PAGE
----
The denial, however, was contradicted by banks statements produced in the Singapore High Court in a civil suit (Suit No.752 of 2010/N) in June brought by Chia’s former associate and now adversary involving a money dispute.
To defend its position in the dispute, UBS AG produced bank statements that clearly show that Musa’s sons Mohammed Hayssam Musa and Hazem Musa Hazem Mubarak Musa were regular recipients of money remitted from accounts of companies which Chia claimed to be under his control.
These British Virginia registered shady companies with large amounts of unaccounted for cash regularly flowing mysteriously through are obvious vehicles of money laundering.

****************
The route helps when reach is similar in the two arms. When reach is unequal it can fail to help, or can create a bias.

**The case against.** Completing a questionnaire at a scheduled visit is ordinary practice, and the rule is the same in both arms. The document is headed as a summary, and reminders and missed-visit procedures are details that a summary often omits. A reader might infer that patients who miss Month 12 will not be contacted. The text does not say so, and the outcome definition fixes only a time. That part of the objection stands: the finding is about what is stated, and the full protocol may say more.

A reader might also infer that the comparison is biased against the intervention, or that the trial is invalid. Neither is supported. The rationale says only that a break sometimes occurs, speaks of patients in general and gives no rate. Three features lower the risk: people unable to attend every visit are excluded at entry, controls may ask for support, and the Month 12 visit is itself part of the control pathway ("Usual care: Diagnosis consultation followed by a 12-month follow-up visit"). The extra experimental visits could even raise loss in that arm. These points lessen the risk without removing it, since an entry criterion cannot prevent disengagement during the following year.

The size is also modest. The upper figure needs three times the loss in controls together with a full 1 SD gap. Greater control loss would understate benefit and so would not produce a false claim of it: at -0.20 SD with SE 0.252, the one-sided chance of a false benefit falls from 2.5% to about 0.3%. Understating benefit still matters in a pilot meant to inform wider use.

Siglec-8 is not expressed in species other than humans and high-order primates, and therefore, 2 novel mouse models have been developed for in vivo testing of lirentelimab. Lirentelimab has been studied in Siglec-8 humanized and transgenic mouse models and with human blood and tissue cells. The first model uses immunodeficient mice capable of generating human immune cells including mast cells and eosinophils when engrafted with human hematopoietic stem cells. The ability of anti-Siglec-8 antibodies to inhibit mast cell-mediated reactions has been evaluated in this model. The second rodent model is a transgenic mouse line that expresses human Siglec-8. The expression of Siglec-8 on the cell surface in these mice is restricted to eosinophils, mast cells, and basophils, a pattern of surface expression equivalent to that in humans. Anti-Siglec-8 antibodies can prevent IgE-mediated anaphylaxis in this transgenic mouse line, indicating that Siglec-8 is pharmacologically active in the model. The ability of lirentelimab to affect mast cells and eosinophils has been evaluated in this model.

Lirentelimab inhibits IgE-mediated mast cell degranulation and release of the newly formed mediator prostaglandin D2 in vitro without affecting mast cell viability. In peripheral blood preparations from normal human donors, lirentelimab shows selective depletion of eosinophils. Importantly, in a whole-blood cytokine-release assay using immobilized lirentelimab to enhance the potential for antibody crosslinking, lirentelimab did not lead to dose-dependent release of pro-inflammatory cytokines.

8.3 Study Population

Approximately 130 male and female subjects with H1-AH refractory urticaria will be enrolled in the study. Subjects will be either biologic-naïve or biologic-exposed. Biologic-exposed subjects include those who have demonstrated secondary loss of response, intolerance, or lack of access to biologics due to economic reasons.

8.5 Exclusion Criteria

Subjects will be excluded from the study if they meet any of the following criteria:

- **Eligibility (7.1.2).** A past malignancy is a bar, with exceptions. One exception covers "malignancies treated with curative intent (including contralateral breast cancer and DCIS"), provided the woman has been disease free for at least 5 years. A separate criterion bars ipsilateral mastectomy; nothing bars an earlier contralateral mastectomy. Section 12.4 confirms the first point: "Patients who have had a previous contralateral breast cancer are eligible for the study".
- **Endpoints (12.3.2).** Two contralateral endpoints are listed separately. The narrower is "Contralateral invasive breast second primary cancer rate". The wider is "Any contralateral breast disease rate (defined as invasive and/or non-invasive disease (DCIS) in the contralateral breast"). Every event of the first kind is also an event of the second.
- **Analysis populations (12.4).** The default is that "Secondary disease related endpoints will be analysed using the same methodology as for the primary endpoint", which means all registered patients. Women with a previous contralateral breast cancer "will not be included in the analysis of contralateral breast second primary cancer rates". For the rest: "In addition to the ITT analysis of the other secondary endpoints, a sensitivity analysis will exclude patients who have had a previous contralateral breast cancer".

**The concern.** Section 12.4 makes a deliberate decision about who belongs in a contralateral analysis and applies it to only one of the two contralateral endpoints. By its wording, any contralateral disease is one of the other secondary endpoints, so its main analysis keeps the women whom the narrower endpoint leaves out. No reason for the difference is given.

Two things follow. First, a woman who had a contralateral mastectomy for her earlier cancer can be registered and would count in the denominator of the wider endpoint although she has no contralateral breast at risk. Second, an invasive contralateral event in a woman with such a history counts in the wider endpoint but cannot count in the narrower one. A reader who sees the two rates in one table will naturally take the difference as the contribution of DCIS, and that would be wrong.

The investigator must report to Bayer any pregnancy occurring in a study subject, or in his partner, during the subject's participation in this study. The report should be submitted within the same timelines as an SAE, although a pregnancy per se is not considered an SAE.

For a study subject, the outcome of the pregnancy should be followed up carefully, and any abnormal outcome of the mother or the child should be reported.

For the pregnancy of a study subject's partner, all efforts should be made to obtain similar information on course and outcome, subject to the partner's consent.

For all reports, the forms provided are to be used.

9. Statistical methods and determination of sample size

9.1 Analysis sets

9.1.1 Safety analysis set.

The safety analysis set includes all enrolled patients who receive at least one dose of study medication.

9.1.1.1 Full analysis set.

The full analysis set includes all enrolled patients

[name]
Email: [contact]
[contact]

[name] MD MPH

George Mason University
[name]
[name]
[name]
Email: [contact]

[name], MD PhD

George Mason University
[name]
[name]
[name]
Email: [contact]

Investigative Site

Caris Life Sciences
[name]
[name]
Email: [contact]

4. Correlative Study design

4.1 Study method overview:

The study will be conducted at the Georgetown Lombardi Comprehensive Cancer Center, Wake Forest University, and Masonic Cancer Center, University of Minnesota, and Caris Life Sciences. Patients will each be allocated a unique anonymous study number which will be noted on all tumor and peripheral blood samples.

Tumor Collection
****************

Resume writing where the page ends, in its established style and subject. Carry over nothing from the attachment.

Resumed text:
Thus both UBS AG and Chia, out of the necessity to defend their respective positions, had unwittingly produced in court the evidence that tells us that Musa has told a blatant lie that he has no link whatsoever with Chia.
More than that, these bank documents also corroborate documents in Sarawak Report’s possession (including the flow chart) that regularly surface in its frequent exposure of Musa’s nefarious ventures as the notorious timber baron of Sabah.
Interestingly, according to Sarawak Report, these secret reports are leaked documents from not only ICAC, but also from MACC, which has carried out a parallel investigation into timber corruption in Sabah, following the arrest of Chia in Hong Kong on Aug 14, 2008 for alleged money smuggling and laundering.
Judging from MACC’s long silence and inaction despite the wealth of evidence of timber corruption in its hands, it is not difficult to visualise the limitations under which it has to operate.